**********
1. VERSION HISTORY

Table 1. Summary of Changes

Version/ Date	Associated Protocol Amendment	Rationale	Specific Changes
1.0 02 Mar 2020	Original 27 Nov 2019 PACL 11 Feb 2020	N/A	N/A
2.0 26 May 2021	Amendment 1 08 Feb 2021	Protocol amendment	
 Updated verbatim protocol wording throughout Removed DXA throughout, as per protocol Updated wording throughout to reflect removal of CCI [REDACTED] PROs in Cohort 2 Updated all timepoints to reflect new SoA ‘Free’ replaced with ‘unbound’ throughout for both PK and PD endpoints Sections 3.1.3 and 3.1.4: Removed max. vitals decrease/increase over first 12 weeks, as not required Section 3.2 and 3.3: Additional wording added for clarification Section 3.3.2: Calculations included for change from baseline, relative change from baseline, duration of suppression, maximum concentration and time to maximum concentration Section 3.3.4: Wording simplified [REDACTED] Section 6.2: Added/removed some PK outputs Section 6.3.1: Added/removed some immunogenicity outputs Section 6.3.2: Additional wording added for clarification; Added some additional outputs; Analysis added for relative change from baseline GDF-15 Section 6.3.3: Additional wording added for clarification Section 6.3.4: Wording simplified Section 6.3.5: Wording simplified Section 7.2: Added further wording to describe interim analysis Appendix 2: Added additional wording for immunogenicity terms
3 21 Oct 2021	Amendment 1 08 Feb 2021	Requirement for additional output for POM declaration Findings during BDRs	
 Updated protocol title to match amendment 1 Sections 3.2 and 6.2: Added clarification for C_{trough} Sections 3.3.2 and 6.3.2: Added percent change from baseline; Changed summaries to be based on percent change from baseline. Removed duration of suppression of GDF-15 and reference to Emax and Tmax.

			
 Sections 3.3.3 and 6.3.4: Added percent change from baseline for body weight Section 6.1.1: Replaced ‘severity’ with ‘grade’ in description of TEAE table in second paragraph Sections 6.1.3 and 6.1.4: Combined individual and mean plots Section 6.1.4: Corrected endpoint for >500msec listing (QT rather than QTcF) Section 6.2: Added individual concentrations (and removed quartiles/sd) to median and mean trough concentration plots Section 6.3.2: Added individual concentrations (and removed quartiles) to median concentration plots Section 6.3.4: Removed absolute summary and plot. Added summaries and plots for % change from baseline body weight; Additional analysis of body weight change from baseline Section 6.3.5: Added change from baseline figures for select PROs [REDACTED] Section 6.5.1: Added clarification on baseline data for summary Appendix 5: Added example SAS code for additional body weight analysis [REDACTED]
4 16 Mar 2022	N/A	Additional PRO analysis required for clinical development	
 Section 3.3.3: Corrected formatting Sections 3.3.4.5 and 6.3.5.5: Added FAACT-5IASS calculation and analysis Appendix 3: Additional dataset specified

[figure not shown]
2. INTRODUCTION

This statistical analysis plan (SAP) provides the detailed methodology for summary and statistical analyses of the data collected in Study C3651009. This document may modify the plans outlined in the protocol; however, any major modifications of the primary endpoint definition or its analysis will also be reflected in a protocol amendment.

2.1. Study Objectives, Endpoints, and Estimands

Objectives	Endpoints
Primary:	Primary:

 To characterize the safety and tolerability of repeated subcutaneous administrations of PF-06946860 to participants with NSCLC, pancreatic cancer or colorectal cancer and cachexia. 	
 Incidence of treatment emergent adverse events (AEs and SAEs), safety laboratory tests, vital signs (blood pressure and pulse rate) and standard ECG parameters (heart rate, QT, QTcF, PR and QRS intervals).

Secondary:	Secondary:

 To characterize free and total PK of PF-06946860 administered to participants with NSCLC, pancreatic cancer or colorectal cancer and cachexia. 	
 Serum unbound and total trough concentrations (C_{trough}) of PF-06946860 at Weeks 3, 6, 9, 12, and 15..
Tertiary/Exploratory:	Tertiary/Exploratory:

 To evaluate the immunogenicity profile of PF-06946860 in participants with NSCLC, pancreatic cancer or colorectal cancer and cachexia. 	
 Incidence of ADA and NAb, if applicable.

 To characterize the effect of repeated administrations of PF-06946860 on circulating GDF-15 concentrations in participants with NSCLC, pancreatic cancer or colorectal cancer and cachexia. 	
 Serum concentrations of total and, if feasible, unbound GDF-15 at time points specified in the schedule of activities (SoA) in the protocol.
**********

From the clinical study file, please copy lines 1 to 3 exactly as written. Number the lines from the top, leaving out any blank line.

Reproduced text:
1. VERSION HISTORY

Table 1. Summary of Changes

Version/ Date	Associated Protocol Amendment	Rationale	Specific Changes